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cookbook purge: how do you choose?

i am facing a chore of having to cut down my tons of cookbooks. i came upon this little story on a blog, and could relate to the very few so far that were culled -- from hundreds. http://eatingasia.typepad.com/eatinga...

how do you decide which ones have to go?

one criterion is that the ones that stay must offer something "special" or be beautiful in some way.

"special" can mean, e.g., sheer creativity in food/ingredient combinations, excellency in describing techniques, unusual ingredients references, encyclopedic references (like larousse and oxford companion), anthropological aspects of food development, cultural/regional cookbooks, beautiful photos with good recipes......

there are not really many categories left. i guess that's my problem.

do you use them all, like i do, to cook, or for reference, or planning and dreaming, or reading in bed, like a novel ?

what do you think about the "culling criteria"?

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  1. I have too many once again, and used to have too many, and then inherited tons more when my mother died.

    To be honest, in the first purge, cracked spines and books with pages turned down, little bits of paper in them, etc. got to stay. Ones that "just looked neat" stayed. A lot of the others got donated. Now I have a few on specialty areas: Breads, Baking, Pressure Cooking, one on how to cook almost any veggie, a vegetarian meal one, etc. etc. Still too many. But I"m trying to pare it down to one essential in each area (eg., have 4 books on Pressure Cooking when I ony need one.....I might copy out a recipe or two from the others before liberating them) Then I have a bunch of "standards" JoC, Julia Child, etc.

    Finally, I have the "gifted ones" that folks have given me over the years. Some of those I'd like to chuck but don't dare - yet!

    I also have 2 nice cork boarded sprial ring binders that I"ve filled with my own ideas or that I have purloined from others and modified. I find I use these the most.

    Now, the next project I gotta start is going through my hard drive for all those luscious goodies I found on the internet! That could keep me busy until the NEXT Millenium!

    1. My rules: a cookbook gets tossed (donated to the library for their quarterly book sale!) if:

      1. I've had it for long enough that I should have made something out of it, but I haven't because nothing has ever sounded worthy of being made, or
      2. I've made a few things out of it and they were all icky, or at least not worth making again

      These tend to work pretty well for me. I only keep a few "reference" cookbooks (hey, that's what Chowhound is for!) and cook out of the rest.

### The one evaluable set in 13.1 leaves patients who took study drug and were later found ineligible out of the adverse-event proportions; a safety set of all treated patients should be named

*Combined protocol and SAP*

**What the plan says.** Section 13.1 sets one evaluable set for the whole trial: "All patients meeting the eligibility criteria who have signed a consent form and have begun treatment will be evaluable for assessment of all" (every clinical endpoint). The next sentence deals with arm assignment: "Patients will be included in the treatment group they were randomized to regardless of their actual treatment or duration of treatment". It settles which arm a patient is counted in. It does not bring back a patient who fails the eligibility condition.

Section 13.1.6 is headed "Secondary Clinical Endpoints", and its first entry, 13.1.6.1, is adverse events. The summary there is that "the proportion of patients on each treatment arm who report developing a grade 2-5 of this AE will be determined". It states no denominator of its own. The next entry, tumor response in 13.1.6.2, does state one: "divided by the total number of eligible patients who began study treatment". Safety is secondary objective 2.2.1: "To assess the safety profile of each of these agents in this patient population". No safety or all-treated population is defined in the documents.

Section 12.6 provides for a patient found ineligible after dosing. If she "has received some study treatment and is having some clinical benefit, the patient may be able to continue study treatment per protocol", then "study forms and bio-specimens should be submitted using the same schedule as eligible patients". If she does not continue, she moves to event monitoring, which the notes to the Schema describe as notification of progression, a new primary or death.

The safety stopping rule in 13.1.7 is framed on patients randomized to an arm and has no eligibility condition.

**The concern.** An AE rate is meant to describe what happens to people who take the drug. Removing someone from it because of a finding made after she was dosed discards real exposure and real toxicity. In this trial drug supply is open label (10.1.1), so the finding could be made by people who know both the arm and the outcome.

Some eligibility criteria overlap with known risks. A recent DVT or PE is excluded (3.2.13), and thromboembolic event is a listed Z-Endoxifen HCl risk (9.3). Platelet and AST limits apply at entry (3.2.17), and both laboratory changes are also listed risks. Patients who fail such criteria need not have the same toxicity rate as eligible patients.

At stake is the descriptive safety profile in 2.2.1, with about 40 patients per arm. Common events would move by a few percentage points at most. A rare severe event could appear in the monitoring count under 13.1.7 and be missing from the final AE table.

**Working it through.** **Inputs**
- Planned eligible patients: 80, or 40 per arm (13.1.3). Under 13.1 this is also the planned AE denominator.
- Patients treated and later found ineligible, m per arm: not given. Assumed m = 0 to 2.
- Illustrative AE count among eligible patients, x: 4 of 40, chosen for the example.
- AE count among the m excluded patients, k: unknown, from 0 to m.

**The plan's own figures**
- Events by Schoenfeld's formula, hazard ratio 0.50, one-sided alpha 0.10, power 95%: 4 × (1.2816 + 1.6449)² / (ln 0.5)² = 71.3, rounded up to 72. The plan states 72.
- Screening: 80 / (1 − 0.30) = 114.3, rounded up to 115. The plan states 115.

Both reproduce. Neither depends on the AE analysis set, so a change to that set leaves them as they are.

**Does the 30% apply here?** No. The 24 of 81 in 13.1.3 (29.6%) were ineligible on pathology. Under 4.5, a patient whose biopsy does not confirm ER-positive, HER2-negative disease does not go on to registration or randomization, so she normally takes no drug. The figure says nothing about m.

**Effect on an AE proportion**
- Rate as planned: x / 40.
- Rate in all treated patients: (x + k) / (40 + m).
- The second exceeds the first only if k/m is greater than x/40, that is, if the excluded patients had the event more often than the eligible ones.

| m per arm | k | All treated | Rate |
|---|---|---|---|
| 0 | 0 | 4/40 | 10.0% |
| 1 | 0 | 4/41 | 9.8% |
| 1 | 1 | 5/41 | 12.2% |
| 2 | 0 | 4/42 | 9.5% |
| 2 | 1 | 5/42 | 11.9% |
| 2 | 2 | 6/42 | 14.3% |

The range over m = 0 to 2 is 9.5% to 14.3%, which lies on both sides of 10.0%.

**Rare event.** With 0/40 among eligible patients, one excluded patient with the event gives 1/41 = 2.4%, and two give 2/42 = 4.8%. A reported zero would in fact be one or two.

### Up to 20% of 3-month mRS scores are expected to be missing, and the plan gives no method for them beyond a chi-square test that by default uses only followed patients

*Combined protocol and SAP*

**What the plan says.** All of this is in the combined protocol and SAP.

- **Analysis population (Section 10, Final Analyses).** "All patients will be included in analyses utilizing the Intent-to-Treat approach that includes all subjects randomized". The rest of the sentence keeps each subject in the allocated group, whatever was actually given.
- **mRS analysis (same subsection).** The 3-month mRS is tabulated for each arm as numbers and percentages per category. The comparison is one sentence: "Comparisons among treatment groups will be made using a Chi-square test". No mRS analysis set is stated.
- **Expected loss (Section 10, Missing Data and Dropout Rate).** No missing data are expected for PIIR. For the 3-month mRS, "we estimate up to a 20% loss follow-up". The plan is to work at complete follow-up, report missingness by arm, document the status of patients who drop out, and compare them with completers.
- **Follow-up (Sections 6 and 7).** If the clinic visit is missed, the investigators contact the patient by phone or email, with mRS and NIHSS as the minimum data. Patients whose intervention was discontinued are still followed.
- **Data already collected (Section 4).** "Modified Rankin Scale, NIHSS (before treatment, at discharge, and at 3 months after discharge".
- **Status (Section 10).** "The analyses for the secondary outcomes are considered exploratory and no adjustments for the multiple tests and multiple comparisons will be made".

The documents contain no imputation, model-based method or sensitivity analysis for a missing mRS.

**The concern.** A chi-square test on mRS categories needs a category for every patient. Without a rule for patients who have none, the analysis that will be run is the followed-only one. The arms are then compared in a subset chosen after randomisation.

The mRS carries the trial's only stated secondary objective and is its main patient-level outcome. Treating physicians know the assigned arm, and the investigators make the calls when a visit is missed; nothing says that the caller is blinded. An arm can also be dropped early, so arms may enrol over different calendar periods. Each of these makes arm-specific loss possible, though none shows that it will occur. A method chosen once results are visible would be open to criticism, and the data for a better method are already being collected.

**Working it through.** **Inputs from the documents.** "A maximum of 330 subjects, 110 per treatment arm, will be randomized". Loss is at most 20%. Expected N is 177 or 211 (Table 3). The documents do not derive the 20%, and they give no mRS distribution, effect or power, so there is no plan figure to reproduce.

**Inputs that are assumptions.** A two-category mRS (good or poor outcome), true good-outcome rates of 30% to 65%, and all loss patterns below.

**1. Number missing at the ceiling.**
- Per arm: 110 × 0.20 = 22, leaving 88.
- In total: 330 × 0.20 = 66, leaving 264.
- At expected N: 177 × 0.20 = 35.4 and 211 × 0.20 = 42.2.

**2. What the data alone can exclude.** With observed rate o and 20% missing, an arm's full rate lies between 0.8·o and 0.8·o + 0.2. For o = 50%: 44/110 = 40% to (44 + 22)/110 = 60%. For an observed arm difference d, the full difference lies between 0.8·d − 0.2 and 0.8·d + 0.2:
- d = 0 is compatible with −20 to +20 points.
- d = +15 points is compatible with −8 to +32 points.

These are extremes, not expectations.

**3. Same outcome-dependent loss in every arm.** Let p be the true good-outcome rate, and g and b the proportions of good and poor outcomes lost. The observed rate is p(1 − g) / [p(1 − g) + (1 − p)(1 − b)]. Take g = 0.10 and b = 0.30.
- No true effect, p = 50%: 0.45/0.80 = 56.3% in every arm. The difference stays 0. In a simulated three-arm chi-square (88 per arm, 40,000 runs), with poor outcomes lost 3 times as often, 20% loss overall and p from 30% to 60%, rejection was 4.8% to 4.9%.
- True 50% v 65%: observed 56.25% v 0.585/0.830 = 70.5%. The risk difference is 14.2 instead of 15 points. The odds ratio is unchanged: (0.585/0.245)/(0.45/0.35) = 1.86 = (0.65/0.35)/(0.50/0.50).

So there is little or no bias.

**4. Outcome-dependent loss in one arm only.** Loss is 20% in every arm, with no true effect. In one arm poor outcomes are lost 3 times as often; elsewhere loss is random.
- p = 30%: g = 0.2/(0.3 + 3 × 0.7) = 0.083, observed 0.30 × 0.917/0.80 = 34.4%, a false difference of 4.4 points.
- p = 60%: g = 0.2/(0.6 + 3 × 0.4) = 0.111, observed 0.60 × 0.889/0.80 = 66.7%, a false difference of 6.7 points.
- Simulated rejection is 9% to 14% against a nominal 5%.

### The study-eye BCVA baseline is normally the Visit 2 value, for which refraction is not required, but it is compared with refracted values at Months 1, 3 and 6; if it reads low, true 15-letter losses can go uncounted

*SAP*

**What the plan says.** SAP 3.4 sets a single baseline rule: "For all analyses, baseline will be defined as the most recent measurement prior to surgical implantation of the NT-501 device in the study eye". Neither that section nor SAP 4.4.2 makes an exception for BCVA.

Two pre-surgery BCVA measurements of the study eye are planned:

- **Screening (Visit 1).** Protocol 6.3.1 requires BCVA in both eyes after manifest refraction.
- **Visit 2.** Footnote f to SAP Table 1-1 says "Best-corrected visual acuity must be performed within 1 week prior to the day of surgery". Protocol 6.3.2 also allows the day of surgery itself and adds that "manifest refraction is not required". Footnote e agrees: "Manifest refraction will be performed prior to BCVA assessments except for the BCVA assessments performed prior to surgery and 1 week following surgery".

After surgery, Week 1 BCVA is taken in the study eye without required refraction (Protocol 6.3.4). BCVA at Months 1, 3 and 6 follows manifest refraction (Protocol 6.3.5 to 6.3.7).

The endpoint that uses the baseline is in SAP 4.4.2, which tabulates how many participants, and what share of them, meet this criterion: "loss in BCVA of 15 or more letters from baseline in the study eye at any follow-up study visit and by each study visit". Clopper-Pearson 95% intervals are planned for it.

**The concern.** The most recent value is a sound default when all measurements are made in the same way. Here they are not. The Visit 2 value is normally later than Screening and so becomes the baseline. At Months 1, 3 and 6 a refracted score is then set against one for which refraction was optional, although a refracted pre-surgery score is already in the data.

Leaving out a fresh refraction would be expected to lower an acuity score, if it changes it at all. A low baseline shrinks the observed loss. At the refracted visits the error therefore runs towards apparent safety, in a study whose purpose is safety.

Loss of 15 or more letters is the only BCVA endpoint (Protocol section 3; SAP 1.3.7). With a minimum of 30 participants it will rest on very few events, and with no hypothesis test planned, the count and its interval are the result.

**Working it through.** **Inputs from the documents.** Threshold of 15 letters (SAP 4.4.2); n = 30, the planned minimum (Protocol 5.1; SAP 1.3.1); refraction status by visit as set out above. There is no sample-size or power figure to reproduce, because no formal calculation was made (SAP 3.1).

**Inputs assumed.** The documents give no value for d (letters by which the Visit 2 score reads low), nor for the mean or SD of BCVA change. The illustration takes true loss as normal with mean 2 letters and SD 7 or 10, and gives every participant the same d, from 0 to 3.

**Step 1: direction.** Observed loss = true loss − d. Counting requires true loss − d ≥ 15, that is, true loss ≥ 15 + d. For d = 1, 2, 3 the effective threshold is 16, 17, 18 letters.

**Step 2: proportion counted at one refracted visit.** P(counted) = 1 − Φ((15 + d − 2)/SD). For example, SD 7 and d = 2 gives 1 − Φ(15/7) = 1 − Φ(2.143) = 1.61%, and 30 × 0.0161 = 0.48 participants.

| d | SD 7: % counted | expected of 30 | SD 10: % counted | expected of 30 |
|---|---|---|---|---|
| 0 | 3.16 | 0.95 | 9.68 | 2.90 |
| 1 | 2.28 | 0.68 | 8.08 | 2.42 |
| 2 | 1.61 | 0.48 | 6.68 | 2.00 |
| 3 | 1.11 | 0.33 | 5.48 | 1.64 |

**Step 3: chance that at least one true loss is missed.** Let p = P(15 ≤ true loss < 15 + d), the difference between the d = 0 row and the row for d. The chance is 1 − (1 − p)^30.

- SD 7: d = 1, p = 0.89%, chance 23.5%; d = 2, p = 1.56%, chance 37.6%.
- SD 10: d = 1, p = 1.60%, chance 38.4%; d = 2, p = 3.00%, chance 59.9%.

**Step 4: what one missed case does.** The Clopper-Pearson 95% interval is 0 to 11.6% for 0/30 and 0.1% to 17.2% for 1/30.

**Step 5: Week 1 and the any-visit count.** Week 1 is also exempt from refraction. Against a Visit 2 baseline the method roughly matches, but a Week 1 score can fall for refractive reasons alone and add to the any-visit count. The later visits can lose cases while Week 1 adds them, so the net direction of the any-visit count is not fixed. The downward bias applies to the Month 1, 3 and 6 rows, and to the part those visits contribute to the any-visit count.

1. I keep cookbooks signed by the chef.
        I keep cookbooks with favorite recipes.
        I keep cookbooks from NOLA before Katrina.
        I keep my grandmother's Joy of Cooking.

        I donate the cookbooks from my college days: many start with take a can of.... or mix a box of yellow cake mix...

        For some, I've gone in, checked on their version of recipes I use and if it's dumbed down, the book goes.

        1. Oh alkapal...here's my number one rule: If I have room for it, I keep it. This a rule for most books in our house, and I am starting to think of the books as insulaion!

          You being a lawyer, I'm certain that you would want to keep the very good reference books you have in your library. The ones that can win you an argument on alfredo v.carbonara, for ex. (A recent argument with my Hub:-) ) Volumes with good descriptions of ingredients should stay. Volumes with good details on techniques should stay. Volumes with info you can't get elsewhere should stay (reeeeaallly look at copyright dates with your decision-making process, as some of the older books are superb and valuable). Likewise books that give you ethnic instructions that you cannot get elsewhere. If you're like me, then save all the culinary history books (again, for argument settling).

          I didn't read your link, given computer restraints...and perhaps I am arguing for saving more then you want. Let's say this: If you look at the book and love it (even if you haven't cooked from it) keep. it. If you look at the book and ask yourself whyon earth you have it when you don't like it, chuck it off to another home.

          You're inspiring me to chuck a few things (a very few, sadly!). I so wish there was a cookbook exchange in these boards!

          Cay

          3 Replies
          1. re: cayjohan

            Same here, cayjohan. I am getting better at culling the fiction books and other non-cooking books, but cookbooks, I cannot get rid of. I have weird 60's cookbooks with food I would never make, but I love being able to pull them out and look through for a laugh (good conversation starters).

            1. re: Sooeygun

              Sooeygun, a lot of the recipes in those 50's-60's books make for a great starting point for a retro dinner that people love. Not just conversations, but food from our childhoods...good for you for keeping them! Try crazy molded foods in aspic! It's a hoot! (And, I admit, tasty.)

              Cay

              1. re: cayjohan

                i'm waiting for the "mold" comeback, as i have several! ;-).

                aspic is coming back in restaurants? or is it not trendy enough? .... maybe if it were micronized aspic beads suspended in a nitrogen bath? ... then served on sous vide veal "carpaccio". lol!

          2. http://chowhound.chow.com/topics/585613 is a related topic which you may find useful.